AMAC Exclusive – By Barry Casselman
The 2022 national mid-term elections are now entering a more decisive stage as party nominees for governorships, U.S. Senate, U.S House, and state legislators and constitutional officers are being chosen across the nation. Although a few key primaries remain in July and August, the results of primary elections involving vulnerable incumbents and their challengers are now largely known.
Polls have, for many months, signaled a likely Republican wave in 2022, but candidates do matter, even in a wave election, and the identity of who will be running is always necessary for correctly anticipating outcomes.
President Biden’s approval polls had appeared to have reached the bottom in the high 30s and low 40s, but this has not happened, and some of his poll numbers are now in the mid-30s — with no bottom in sight as he faces a falling stock market, an increasingly dire border crisis, runaway inflation, and higher gasoline prices, serious national supply chain shortages, unresolved war in Ukraine, challenges from China, and divisions within his own party. In spite of controlling both houses of Congress, albeit narrowly, his administration’s legislative program is stalled. The stock market, now in “bear” territory, signals a possible recession just before the election. Increasing numbers of Democratic leaders and strategists are openly suggesting he should not run for a second term in 2024.
Not all midterms are alike. But when a president and his policies are very unpopular, voters will make the midterm elections a referendum on their dissatisfaction — and otherwise, strong candidates of the president’s party, incumbents and challengers alike, lose their races in such a “nationalized” election.
Republicans face some obstacles, too — especially from the choice of some of their nominees in a few key races. Critics say former President Trump has inserted himself in a number of primaries, and although most of his endorsees have won, his picks in some important November contests might not be the strongest candidates. But Trump supporters argue that these candidates could have the kind of appeal that the supposedly more “conventional” Republicans rarely do. Mr. Trump’s undecided plans for 2024 have also produced some ambiguity among GOP voters — although he remains clearly the party’s most popular figure.
Democrats looking for issues with which to revive their prospects in 2022 have so far settled on Mr. Trump and the expected U.S. Supreme Court decision on abortion. But this strategy might not work as well as Democrats hope. Early results in the 2022 cycle indicate that an important part of the traditional Democratic base, Hispanic voters, are abandoning the party, and to a lesser extent, so are many black, Jewish, and suburban women voters. Abortion is an issue, but polls indicate that economic issues matter more. Donald Trump gets high negatives from some women and independents, but his name is not on any 2022 ballot. Joe Biden’s negatives are now greater than Trump’s, and current polls indicate the former president would even win the popular vote if the election were held today. This does not mean new issues cannot appear to help the Democrats, but they are running out of time — with just over four months left until Election Day and even less for the growing number of early voters.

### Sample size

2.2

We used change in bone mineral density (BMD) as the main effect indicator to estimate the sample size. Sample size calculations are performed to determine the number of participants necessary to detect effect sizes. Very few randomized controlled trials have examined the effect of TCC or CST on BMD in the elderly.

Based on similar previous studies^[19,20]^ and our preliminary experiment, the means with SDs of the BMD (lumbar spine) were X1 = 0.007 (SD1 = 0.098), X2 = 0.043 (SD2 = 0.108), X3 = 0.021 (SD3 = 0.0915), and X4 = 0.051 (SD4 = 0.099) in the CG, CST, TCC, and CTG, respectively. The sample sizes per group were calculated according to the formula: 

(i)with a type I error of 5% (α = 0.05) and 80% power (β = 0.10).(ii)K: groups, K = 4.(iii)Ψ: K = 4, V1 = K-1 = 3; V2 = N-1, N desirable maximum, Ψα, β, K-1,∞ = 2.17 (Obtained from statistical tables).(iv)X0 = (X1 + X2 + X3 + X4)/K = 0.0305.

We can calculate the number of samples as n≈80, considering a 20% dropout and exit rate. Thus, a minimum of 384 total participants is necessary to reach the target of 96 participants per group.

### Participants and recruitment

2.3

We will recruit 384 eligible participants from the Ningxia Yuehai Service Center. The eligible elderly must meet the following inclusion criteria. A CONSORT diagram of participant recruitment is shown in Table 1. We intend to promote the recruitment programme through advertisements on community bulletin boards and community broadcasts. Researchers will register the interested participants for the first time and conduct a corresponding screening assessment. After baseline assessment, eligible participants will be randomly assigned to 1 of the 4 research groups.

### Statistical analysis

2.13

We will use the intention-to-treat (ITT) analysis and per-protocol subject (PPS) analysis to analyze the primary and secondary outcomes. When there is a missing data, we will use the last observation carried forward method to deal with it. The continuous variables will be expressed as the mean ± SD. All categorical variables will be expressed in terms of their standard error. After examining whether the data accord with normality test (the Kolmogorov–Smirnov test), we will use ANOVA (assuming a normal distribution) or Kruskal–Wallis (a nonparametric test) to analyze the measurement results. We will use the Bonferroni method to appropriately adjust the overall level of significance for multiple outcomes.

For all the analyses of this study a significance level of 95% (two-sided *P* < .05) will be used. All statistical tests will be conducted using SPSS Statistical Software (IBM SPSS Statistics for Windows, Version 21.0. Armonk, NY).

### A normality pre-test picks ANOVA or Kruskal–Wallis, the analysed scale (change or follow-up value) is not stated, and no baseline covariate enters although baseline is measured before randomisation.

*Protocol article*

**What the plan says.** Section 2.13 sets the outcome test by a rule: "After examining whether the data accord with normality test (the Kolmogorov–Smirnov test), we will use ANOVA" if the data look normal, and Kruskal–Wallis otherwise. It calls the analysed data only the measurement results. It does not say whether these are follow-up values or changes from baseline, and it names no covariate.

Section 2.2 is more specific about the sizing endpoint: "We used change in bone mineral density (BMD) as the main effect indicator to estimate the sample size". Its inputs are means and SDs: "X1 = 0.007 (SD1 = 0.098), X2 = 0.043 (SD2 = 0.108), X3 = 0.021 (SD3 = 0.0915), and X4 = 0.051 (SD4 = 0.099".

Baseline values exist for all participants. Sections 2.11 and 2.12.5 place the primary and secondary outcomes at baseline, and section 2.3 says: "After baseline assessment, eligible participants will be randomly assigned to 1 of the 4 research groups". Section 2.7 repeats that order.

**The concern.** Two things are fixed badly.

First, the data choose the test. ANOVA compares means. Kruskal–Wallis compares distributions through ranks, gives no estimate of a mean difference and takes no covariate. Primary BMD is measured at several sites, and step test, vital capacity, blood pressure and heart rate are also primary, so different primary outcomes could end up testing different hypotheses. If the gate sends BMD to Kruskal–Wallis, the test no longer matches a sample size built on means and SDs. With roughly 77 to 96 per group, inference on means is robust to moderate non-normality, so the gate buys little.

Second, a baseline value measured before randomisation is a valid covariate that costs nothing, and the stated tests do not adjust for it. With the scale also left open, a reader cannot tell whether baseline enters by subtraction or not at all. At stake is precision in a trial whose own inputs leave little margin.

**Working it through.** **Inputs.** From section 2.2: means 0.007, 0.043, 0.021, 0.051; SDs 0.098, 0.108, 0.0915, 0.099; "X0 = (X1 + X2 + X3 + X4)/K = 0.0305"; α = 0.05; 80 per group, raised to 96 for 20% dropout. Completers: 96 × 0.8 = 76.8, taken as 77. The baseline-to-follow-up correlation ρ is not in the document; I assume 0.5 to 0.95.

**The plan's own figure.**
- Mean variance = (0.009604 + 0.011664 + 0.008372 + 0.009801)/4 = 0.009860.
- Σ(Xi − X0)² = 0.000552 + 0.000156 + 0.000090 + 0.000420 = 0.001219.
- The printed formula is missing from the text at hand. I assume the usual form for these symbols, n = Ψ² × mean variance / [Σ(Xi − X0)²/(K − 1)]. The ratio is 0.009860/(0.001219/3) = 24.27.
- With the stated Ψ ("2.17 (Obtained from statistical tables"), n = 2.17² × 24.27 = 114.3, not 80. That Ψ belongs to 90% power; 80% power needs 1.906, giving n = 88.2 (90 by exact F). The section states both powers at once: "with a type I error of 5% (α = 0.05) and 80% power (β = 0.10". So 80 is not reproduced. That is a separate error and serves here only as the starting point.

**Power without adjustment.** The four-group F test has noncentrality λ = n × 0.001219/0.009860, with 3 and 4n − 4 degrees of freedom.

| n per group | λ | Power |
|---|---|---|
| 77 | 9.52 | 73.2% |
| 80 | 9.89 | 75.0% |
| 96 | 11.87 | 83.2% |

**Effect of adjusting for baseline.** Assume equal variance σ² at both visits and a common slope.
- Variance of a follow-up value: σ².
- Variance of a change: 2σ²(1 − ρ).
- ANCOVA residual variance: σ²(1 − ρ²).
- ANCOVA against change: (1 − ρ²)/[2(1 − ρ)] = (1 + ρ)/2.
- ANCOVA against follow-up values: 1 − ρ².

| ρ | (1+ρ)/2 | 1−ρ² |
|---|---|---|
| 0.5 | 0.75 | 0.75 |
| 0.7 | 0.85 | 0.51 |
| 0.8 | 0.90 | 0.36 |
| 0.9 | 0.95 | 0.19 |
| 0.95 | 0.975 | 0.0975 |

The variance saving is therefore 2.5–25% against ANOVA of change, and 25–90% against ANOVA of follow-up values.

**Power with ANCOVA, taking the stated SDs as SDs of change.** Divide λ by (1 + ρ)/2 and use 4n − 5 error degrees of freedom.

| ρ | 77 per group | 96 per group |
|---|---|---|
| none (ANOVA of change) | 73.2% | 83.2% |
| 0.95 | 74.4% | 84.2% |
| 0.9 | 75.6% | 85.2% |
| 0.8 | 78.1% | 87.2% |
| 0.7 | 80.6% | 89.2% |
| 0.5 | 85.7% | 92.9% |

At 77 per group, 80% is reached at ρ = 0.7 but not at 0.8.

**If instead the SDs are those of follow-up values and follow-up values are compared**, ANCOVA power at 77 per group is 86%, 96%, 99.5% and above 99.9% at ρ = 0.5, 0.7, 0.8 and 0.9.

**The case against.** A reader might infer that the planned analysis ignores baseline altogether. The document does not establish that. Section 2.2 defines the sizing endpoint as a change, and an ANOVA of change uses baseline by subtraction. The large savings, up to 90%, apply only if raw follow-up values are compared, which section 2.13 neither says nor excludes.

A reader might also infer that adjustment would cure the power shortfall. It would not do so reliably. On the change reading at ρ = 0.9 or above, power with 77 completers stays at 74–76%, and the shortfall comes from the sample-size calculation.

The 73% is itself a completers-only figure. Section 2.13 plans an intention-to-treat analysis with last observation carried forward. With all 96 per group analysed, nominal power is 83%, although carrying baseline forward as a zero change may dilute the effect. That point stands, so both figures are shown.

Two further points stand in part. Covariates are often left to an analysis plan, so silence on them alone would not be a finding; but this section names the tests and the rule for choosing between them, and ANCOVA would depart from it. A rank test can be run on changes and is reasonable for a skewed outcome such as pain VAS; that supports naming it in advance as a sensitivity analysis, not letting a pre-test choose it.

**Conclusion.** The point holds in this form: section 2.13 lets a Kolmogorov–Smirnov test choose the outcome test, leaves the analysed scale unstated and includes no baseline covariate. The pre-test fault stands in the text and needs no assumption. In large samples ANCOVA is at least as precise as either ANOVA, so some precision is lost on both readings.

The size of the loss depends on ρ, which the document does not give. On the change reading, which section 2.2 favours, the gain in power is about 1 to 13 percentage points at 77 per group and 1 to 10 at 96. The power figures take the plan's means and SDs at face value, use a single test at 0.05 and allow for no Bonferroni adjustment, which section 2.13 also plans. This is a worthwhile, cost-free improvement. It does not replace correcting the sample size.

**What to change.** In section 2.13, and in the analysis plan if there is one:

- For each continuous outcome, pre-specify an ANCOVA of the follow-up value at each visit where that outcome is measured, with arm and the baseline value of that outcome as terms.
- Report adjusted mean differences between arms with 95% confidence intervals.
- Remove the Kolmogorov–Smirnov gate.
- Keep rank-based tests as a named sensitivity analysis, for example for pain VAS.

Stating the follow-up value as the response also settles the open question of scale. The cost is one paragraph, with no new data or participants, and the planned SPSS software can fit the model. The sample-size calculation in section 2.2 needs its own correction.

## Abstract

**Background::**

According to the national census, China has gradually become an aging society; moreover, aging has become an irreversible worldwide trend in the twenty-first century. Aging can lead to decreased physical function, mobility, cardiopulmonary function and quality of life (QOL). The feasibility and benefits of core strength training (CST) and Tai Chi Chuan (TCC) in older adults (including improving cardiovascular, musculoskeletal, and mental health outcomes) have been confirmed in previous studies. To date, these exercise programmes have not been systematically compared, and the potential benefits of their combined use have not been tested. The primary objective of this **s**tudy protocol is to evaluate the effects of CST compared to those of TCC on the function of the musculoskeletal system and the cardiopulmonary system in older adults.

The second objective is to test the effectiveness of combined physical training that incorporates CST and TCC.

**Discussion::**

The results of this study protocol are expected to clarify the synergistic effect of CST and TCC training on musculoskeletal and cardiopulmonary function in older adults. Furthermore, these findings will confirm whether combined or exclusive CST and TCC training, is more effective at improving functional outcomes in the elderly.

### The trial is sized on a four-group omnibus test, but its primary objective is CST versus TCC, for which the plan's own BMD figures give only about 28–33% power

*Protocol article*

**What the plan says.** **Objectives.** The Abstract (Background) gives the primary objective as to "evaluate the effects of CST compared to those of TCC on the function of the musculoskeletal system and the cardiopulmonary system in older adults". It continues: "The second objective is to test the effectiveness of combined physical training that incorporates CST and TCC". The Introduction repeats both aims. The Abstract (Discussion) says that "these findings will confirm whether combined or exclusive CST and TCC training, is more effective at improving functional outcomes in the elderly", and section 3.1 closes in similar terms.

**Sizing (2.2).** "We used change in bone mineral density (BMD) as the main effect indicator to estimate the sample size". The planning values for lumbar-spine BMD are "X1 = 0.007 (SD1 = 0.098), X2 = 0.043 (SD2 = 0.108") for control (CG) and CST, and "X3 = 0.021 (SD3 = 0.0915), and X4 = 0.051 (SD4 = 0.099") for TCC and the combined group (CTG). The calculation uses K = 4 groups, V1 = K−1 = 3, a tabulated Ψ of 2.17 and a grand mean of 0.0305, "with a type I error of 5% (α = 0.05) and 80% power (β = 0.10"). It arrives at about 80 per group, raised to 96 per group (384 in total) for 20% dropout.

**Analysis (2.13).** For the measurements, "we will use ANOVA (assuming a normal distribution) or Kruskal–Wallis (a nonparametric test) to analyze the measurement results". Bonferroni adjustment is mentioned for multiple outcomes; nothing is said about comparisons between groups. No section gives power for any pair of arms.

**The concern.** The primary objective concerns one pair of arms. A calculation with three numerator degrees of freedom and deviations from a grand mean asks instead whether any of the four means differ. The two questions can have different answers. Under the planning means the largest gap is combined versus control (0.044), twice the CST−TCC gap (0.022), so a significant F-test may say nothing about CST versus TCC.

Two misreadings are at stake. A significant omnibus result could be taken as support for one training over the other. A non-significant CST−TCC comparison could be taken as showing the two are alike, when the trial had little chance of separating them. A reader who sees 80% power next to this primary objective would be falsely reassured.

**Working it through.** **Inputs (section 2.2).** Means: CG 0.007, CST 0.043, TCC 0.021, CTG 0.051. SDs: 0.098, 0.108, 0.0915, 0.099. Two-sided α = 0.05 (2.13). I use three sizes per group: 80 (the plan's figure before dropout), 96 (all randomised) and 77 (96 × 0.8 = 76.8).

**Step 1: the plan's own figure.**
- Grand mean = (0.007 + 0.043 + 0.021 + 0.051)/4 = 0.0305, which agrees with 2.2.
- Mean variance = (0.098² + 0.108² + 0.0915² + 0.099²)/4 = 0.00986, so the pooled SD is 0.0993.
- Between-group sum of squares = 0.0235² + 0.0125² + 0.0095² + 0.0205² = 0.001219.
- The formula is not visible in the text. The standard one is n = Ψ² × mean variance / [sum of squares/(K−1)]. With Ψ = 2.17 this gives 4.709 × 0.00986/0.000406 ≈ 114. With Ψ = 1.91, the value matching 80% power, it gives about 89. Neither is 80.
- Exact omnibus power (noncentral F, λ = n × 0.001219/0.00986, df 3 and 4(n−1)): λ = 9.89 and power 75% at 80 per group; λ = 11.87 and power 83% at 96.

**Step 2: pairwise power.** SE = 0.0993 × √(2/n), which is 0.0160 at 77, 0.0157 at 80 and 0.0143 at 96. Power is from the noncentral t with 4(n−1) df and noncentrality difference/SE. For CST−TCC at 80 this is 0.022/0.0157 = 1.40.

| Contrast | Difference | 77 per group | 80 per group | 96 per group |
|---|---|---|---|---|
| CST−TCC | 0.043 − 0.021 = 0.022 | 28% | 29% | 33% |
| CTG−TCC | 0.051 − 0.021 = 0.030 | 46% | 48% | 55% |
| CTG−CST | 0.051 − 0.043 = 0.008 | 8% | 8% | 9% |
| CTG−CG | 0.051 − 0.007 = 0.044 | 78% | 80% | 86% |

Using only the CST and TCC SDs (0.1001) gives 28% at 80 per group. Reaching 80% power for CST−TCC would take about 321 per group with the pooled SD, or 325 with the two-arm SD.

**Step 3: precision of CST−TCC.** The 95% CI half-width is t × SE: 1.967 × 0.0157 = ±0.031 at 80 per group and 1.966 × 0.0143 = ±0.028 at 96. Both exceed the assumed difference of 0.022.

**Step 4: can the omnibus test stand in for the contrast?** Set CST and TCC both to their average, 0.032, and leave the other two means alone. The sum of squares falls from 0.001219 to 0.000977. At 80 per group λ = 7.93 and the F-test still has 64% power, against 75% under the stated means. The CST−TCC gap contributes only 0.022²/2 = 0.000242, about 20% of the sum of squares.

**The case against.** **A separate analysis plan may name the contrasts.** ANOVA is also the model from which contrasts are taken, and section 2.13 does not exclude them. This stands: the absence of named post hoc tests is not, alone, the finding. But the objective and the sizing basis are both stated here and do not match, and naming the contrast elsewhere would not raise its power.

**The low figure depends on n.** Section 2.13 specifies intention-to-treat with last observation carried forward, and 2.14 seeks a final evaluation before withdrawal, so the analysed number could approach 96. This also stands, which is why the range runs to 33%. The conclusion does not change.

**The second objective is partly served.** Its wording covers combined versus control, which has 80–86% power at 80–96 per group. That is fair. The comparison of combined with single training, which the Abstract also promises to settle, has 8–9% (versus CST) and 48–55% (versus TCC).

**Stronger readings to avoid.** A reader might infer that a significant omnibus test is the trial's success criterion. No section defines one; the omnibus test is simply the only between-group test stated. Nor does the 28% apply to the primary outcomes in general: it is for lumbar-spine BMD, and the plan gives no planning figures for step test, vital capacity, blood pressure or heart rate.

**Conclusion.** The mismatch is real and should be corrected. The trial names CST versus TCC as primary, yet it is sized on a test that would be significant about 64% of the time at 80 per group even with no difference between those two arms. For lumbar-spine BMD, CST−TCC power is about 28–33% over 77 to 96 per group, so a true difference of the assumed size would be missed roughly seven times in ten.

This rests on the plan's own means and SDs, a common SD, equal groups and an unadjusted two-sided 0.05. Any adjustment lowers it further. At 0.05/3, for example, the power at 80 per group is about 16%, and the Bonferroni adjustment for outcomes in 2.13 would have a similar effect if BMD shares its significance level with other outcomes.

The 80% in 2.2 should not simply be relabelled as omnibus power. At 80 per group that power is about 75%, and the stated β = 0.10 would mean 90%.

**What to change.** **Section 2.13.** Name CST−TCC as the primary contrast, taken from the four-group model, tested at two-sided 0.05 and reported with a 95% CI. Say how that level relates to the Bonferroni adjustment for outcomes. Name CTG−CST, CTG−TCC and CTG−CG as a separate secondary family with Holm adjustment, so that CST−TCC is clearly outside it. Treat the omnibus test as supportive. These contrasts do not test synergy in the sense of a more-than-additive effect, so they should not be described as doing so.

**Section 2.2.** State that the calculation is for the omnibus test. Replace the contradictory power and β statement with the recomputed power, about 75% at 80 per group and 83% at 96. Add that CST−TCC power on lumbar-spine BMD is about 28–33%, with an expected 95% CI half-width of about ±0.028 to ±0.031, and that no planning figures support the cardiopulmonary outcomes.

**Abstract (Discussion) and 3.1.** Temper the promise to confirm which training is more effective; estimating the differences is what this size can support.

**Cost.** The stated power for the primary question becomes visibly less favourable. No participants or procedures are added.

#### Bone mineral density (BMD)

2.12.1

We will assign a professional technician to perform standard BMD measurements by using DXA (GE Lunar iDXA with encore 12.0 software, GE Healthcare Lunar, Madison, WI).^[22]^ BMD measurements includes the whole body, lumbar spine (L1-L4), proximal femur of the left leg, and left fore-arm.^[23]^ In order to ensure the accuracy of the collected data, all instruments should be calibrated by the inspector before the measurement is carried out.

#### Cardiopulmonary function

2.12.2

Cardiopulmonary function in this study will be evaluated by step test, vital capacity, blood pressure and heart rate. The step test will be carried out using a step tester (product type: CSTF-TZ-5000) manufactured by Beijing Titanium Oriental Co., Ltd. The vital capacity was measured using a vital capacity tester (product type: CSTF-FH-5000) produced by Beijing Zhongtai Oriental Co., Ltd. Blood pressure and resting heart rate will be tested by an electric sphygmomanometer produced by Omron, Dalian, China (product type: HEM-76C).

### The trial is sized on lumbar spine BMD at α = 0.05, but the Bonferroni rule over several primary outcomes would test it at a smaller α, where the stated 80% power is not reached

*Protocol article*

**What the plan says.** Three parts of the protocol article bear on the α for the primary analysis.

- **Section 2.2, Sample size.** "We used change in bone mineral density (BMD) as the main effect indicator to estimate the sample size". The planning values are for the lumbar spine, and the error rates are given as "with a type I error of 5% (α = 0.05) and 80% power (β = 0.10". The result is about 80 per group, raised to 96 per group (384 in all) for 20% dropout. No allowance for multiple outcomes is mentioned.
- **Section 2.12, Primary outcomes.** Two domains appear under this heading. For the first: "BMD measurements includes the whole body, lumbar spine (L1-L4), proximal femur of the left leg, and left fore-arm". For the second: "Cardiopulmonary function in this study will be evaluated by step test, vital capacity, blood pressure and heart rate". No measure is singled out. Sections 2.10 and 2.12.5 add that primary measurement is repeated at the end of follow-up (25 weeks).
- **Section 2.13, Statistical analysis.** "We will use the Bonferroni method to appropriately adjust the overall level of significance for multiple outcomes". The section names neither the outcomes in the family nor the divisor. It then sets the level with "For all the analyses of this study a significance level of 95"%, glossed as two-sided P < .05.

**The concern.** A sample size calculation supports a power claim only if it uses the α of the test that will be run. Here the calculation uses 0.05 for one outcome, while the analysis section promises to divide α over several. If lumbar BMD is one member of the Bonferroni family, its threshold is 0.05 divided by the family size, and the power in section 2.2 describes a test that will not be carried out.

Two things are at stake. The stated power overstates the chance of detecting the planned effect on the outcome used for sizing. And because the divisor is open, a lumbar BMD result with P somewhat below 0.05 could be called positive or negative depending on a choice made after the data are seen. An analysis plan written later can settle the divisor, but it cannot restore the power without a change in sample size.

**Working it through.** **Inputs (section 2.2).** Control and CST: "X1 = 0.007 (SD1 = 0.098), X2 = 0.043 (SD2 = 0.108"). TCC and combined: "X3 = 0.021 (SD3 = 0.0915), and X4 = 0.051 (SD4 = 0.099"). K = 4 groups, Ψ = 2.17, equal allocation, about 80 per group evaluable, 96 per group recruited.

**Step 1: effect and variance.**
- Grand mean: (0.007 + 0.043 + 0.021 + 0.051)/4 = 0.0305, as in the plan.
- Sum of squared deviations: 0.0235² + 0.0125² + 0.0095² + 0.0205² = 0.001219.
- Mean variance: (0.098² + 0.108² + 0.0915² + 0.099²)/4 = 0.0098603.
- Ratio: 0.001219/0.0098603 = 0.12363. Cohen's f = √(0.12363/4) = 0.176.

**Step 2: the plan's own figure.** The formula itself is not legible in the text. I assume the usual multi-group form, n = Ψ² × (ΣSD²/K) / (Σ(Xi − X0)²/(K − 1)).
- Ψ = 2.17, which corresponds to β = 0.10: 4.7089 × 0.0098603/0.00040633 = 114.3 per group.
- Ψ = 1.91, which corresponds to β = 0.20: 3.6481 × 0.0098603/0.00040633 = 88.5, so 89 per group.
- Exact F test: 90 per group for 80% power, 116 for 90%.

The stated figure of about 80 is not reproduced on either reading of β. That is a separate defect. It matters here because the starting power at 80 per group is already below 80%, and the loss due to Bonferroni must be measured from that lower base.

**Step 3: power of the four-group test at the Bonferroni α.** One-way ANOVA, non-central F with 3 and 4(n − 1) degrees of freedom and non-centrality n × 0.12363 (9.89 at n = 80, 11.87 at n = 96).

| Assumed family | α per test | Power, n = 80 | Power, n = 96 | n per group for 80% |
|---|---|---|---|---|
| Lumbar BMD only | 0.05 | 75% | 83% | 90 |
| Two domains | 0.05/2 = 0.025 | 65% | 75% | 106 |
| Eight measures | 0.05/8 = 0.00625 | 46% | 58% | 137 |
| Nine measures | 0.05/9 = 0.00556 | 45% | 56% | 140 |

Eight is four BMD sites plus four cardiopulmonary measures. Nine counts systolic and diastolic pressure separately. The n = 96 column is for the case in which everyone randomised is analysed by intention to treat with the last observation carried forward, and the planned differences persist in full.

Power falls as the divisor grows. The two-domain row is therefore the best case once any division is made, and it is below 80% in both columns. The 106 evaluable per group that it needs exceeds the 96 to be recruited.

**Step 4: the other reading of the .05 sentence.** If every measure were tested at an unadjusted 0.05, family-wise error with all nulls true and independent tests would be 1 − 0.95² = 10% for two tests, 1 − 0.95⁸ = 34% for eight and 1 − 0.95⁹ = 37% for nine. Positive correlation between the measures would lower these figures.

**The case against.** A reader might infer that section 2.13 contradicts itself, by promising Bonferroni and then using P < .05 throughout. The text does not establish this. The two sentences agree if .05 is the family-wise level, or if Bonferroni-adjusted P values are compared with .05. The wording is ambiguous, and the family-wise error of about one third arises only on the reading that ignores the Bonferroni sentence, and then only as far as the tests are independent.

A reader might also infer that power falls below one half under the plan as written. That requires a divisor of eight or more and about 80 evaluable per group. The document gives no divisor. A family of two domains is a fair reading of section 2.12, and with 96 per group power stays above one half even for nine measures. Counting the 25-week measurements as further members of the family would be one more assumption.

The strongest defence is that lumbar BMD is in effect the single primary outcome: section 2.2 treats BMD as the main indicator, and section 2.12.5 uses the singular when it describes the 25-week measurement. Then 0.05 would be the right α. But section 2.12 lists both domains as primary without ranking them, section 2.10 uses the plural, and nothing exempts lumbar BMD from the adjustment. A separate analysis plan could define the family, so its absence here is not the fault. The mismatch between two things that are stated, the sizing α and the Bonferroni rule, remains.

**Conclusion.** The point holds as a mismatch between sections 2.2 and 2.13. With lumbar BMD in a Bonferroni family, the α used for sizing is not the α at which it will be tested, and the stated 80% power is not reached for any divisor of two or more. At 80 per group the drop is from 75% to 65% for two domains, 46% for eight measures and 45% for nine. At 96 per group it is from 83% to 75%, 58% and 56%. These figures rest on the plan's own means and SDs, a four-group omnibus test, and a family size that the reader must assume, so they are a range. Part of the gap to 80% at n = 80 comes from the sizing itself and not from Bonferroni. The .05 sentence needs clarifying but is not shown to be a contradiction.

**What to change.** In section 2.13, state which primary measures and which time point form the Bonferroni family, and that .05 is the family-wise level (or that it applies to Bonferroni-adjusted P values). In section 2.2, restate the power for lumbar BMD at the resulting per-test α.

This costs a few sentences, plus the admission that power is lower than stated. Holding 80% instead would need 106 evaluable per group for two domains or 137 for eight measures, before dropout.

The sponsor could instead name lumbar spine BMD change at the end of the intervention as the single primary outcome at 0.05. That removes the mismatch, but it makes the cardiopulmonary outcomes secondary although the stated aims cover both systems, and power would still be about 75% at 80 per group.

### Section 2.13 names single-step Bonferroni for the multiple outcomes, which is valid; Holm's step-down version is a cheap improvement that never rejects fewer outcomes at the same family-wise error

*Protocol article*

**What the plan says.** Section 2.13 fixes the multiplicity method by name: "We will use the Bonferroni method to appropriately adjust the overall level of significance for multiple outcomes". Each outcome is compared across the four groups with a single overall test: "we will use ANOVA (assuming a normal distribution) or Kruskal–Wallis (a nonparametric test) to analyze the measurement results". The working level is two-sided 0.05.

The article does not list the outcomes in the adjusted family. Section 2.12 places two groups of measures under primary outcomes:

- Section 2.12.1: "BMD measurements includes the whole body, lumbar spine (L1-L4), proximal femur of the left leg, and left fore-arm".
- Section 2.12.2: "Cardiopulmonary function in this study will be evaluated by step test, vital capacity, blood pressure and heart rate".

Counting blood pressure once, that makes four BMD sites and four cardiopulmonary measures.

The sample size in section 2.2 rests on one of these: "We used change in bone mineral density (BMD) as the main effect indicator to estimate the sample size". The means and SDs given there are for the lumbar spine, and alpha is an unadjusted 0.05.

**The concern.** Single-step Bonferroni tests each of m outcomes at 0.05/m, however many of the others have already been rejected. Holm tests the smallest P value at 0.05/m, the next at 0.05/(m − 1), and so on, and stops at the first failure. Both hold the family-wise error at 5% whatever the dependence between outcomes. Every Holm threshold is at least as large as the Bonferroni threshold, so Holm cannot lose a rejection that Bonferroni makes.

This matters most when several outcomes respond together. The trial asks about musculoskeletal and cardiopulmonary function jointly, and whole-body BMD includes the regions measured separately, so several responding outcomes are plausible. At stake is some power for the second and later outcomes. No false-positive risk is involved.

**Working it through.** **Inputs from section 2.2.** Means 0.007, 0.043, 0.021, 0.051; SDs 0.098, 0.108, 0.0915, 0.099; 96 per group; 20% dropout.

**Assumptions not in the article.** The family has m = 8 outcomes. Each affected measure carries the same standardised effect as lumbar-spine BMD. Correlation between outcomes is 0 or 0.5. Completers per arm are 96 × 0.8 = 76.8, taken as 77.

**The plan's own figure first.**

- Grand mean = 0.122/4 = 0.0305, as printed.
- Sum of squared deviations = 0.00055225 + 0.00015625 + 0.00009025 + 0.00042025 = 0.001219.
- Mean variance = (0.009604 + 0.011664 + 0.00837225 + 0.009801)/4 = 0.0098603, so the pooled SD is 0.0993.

I have repeatedly made the political observation, as well, that voters make up their minds much earlier when a midterm is nationalized, especially when there is a steady stream of bad or unsettling economic news. The nosedive in the stock markets has dramatically lowered the net worth of most voters’ pension and retirement funds, and inflation continues to erase any recent worker wage gains. Lockdowns and pandemic regulations by Democratic governors in Minnesota, Wisconsin, Michigan, and other northern states have transformed usually easy re-elections into very competitive contests as small businesses turn back to Republican pro-business policies. President Biden’s energy policies discouraging oil, gas, and coal production are turning off eastern and midwestern voters who have voted Democratic in the past and giving strong motivation to GOP voters to turn out in November.
It is already a hot, dry summer in many parts of the country, and the national power supply will likely be tested. The Biden administration’s focus on alternative “green” energy has left the nation without vital backup power resources.
Drought, wildfires, and blackouts will not encourage voters to vote for candidates of the party in power.
The question now is perhaps not asking how big the voter wave will be in November, but how large CAN it be!
We hope you've enjoyed this article. While you're here, we have a small favor to ask...
Support AMAC Action. Our 501 (C)(4) advances initiatives on Capitol Hill, in the state legislatures, and at the local level to protect American values, free speech, the exercise of religion, equality of opportunity, sanctity of life, and the rule of law.Donate Now